Environment Minister José Herrera has admitted that an outright ban on the controversial weedkiller glyphosate, which he announced last July before backtracking this month, was never on the cards.

“I take some fault for not communicating the government’s position clearly,” Dr Herrera told the Times of Malta. “Perhaps euphorically, I stressed that Malta would fight against the use of glyphosate – as a precaution – in front of EU institutions.

“That is what my delegates did, as we wished for it to be banned [by the EU]. But when you are in a political bloc, there are rules that have to be adhered to. You cannot act as a lone cowboy and ignore the EU position,” he said.

Dr Herrera told this newspaper last July the government was in the process of implementing a ban on glyphosate, which is considered a probable carcinogen by the World Health Organisation cancer agency.

But this month, the ministry said only products containing both the active substance glyphosate and the co-formulant POE-tallowamine, which exacerbates the effects of glyphosate, were being banned.

This includes some of the most commonly used commercial pesticides, including Roundup and Roundup Max, but leaves the door open to pesticides that contain glyphosate only.

Dr Herrera said yesterday the government would continue to oppose glyphosate in EU discussions but could not implement a unilateral ban due to European single market rules.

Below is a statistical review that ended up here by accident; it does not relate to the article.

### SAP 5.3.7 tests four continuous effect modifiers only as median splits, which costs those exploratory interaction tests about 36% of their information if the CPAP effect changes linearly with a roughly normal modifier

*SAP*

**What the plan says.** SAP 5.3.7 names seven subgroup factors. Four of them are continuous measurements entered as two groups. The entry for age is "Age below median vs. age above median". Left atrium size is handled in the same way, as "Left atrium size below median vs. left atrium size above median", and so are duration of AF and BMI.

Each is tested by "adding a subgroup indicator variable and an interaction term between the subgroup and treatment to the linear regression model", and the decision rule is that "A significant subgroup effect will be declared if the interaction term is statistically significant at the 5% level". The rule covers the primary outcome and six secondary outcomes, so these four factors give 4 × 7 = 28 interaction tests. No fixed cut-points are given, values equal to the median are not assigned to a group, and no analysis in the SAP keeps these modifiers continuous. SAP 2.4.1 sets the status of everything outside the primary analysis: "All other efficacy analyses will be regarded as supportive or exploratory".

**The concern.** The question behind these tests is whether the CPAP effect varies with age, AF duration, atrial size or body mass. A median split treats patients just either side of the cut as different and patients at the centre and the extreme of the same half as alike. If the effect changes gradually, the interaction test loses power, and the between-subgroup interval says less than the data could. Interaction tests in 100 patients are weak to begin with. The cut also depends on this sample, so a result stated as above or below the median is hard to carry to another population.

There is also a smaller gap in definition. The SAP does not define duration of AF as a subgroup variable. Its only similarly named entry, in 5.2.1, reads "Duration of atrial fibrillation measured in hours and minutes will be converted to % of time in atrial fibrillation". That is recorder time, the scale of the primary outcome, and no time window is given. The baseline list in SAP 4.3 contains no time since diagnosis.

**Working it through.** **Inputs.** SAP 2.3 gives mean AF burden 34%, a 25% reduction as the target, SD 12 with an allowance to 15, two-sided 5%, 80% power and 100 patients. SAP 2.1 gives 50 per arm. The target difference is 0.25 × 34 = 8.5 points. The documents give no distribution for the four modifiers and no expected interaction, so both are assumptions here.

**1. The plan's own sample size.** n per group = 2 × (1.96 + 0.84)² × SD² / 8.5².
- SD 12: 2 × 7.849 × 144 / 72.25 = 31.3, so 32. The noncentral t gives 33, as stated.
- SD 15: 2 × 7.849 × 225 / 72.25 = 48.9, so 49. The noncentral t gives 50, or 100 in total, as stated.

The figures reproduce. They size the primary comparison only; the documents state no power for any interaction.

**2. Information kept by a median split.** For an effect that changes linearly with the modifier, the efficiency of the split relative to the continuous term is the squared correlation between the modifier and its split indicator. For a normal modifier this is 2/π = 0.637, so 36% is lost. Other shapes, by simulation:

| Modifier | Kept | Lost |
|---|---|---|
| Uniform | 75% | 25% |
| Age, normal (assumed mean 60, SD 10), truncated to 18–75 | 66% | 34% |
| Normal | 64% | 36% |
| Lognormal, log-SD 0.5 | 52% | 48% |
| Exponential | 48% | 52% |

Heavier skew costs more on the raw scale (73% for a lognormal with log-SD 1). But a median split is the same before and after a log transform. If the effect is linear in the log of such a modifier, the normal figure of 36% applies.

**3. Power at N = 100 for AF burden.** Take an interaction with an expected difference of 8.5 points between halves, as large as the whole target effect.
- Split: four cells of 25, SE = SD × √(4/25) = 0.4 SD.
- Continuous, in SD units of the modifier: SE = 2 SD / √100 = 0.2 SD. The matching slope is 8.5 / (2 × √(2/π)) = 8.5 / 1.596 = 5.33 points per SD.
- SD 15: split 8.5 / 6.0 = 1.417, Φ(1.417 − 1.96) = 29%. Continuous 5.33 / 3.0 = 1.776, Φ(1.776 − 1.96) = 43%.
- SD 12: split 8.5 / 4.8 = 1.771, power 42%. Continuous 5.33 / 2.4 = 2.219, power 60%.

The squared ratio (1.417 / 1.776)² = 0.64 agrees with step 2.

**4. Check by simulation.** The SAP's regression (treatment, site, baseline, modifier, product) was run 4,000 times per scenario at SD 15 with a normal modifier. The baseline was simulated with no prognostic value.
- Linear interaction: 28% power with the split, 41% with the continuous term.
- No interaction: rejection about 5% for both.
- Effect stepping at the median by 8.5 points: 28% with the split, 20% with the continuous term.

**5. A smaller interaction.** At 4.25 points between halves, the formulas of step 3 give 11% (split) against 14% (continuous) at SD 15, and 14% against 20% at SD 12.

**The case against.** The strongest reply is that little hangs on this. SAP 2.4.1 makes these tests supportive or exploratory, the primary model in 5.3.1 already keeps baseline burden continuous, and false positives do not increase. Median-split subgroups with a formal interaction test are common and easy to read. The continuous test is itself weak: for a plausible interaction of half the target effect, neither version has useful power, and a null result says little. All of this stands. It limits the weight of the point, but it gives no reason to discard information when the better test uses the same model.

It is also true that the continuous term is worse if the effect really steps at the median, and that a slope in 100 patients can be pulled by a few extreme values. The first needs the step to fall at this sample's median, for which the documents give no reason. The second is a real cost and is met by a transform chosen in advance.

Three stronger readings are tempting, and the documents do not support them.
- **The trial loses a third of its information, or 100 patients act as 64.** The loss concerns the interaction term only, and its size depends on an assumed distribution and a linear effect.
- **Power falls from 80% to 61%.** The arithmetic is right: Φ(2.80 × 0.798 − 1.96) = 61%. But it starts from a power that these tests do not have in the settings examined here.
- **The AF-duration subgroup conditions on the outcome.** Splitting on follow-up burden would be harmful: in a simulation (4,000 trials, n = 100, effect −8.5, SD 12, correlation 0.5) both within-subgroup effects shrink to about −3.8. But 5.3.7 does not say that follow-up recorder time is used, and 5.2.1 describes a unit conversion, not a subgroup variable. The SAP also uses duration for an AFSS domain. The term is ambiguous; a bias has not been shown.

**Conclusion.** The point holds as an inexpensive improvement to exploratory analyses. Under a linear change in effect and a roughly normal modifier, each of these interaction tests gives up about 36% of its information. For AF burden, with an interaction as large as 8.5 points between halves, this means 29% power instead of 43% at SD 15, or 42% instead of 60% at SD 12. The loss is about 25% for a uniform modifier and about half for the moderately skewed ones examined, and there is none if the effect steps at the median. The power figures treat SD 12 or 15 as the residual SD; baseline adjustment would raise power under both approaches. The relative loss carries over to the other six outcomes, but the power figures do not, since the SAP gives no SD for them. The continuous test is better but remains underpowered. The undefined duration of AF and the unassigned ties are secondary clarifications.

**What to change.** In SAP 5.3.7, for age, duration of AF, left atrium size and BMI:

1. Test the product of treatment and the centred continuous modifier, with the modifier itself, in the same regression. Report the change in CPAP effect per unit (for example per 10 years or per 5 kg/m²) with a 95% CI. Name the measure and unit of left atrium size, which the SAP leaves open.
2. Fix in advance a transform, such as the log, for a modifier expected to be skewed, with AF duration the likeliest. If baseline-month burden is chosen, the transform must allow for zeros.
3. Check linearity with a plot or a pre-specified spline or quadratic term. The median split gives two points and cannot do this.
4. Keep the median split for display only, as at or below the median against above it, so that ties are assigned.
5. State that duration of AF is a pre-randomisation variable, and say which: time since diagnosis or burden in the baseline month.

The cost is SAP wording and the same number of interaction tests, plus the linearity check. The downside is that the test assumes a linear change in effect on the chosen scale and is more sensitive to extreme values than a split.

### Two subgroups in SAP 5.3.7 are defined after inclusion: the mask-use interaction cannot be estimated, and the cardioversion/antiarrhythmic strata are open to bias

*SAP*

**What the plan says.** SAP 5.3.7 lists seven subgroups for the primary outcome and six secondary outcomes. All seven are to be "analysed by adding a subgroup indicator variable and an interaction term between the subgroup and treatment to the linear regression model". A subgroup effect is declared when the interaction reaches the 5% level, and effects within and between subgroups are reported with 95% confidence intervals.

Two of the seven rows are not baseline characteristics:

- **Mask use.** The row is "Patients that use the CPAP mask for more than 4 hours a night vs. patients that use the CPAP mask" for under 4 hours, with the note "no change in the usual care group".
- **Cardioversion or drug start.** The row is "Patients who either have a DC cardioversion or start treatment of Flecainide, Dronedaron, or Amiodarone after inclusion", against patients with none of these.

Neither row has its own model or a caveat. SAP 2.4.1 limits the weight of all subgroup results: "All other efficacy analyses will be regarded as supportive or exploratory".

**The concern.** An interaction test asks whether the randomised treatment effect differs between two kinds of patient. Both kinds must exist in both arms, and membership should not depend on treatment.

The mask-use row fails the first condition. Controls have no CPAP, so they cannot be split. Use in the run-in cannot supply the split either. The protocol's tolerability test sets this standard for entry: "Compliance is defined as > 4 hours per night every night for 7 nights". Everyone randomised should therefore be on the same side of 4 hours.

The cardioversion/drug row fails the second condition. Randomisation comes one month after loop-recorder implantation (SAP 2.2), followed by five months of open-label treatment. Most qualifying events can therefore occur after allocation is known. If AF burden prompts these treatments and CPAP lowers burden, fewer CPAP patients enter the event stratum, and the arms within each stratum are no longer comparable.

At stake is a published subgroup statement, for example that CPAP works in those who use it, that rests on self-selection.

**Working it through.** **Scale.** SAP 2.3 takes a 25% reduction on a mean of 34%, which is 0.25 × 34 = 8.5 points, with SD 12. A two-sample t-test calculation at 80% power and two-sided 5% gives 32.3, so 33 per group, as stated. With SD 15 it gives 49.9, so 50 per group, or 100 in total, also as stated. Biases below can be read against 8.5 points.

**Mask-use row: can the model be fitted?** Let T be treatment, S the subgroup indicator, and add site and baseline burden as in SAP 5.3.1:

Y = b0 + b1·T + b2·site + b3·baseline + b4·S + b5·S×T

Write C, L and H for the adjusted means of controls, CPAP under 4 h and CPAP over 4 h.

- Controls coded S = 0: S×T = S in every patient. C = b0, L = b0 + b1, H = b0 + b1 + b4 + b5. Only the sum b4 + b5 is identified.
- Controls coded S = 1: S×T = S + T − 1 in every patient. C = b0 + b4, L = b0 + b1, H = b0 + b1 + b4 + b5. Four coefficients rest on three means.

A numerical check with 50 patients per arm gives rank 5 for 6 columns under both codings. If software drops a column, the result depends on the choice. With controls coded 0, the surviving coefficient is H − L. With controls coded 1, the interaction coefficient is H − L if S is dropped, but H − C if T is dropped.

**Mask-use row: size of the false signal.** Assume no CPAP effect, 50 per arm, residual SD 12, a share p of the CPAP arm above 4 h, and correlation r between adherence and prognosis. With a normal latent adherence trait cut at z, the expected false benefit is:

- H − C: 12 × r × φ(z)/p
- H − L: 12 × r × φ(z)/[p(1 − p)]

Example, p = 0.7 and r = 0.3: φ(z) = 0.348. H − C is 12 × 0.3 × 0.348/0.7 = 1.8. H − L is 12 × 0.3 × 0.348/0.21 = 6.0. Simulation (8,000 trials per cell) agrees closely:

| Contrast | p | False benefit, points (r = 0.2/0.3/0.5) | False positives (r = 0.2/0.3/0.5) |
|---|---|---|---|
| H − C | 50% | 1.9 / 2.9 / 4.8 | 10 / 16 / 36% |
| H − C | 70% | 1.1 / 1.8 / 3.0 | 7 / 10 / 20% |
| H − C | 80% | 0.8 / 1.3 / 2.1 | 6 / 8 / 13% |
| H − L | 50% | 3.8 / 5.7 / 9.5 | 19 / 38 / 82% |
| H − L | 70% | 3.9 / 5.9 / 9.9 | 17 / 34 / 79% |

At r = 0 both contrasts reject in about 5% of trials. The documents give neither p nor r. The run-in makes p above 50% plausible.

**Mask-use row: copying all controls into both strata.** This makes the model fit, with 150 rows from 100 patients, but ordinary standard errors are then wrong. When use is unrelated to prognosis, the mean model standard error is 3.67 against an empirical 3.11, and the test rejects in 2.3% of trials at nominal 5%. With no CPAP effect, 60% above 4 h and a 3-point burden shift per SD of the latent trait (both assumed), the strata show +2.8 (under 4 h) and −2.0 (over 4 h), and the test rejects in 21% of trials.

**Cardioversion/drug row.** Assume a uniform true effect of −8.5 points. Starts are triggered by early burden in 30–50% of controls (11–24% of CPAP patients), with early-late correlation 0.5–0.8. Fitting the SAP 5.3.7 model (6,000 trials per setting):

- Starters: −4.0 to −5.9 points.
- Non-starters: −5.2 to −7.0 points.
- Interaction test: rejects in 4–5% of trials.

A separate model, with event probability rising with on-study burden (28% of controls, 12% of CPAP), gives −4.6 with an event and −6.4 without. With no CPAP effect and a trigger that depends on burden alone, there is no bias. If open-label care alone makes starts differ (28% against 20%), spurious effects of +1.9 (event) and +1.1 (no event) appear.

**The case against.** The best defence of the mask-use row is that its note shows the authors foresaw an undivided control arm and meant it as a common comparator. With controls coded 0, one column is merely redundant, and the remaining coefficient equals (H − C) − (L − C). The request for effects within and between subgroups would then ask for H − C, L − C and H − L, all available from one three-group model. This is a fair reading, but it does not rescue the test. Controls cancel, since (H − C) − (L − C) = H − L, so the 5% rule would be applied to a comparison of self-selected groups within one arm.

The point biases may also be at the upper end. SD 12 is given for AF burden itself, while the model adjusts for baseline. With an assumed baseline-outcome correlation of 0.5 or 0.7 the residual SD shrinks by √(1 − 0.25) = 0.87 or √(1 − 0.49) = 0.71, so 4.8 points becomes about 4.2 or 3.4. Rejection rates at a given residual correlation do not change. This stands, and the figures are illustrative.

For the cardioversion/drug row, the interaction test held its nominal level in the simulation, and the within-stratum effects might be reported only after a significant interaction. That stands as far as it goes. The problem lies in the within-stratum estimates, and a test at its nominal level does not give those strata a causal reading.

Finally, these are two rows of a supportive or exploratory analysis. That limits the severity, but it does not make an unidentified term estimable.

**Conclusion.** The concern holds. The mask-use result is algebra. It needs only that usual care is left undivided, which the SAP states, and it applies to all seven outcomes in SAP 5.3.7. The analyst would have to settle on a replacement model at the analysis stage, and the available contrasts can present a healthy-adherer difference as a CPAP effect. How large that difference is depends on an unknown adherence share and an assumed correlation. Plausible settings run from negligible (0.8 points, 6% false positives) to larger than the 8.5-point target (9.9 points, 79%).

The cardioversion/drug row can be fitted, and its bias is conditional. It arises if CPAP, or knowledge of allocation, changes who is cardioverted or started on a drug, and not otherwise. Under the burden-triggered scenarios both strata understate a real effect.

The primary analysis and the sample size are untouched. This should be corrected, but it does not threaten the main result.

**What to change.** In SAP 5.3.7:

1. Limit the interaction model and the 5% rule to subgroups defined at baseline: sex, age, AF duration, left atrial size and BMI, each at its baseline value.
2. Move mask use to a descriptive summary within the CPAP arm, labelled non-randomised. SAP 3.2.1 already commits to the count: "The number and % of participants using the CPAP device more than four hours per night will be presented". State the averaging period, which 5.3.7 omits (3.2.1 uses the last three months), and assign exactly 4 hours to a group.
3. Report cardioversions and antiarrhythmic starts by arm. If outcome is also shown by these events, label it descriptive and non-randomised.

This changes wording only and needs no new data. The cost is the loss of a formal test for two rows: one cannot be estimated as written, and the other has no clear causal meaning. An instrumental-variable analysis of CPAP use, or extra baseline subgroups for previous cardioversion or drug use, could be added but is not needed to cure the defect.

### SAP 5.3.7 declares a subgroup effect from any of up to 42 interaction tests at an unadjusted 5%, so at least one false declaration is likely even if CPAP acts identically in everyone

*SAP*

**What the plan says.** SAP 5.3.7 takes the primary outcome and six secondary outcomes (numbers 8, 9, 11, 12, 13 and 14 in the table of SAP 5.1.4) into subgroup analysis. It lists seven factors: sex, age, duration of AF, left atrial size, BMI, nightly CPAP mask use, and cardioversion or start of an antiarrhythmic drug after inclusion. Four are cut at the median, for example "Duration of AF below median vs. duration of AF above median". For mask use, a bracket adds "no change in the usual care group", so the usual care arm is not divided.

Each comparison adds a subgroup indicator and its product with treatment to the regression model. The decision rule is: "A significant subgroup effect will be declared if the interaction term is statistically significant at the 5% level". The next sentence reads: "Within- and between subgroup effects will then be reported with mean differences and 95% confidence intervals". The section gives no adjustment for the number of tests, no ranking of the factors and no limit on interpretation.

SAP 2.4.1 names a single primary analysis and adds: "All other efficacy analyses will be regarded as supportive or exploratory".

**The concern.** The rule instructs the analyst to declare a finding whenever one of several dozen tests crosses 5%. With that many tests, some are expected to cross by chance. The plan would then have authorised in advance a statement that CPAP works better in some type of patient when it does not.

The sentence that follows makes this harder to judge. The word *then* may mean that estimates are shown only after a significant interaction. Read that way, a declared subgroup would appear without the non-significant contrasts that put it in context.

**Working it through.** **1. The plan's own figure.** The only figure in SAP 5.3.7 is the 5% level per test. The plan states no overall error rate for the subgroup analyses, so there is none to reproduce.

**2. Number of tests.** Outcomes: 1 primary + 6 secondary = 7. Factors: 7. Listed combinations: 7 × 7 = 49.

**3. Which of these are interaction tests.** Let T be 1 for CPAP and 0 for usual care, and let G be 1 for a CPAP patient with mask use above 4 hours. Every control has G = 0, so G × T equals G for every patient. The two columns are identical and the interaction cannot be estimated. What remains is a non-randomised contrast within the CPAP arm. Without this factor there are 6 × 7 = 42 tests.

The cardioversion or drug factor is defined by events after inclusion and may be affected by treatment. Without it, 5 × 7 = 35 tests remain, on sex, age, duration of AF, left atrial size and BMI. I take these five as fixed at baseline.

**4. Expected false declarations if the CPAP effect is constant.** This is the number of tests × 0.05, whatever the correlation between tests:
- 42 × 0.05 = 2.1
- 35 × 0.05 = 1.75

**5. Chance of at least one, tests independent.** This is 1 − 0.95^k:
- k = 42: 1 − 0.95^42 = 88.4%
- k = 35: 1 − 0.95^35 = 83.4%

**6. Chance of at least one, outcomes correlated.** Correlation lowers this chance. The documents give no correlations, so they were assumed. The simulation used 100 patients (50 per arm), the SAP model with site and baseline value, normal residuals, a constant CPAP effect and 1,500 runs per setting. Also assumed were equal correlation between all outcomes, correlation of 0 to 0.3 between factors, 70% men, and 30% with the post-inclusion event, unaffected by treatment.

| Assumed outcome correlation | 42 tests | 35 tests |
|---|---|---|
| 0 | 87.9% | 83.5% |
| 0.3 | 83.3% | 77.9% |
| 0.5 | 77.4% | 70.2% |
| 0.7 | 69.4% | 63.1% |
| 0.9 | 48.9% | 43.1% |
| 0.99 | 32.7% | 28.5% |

You cannot act as a lone cowboy and ignore the EU position

He stressed that Malta had been the only country to vote against the re-approval of glyphosate in June, when the EU voted for a one-year extension of the licence to allow its own chemical agency to reach a conclusive decision on its safety.“I was the only minister to take a stand against glyphosate at EU level,” he said. “I did my part. I sent a very strong message that Malta would like to see it banned as a precaution.”

While pledging to monitor all discussions closely and promote Malta’s position, he reiterated that he would only ban glyphosate if it were first prohibited at EU level.

“I’m not saying we’re not going to ban it,” the minister said. “We’re going to wait for the advice of the chemical agency, which should come out before the end of the year.”

The use of the co-formulant has already been banned at EU level and Malta’s implementation of the ban has been derided as “window-dressing” by environmental organisations.

Dr Herrera’s insistence that Malta cannot unilaterally ban glyphosate has been contradicted by prominent environmentalists, who stress it is member states – and not the EU – that authorise pesticides to be placed on the market.

The European Commission website says: “Once an active substance is approved at EU level, the safety evaluation of every pesticide formulation is done at a later stage by individual member states before they grant, refuse or restrict the use of pesticides formulations at national level.”

The safety of glyphosate in normal environmental conditions has been hotly disputed over the last few years, with a report by the European Food and Safety Agency in 2015 concluding that the chemical was “unlikely” to cause cancer.

A study released this month was the first to show a causal link between glyphosate consumption at a real-world environmental dose and a serious condition, with findings showing that the glyphosate-based herbicide Roundup caused liver disease in rats.

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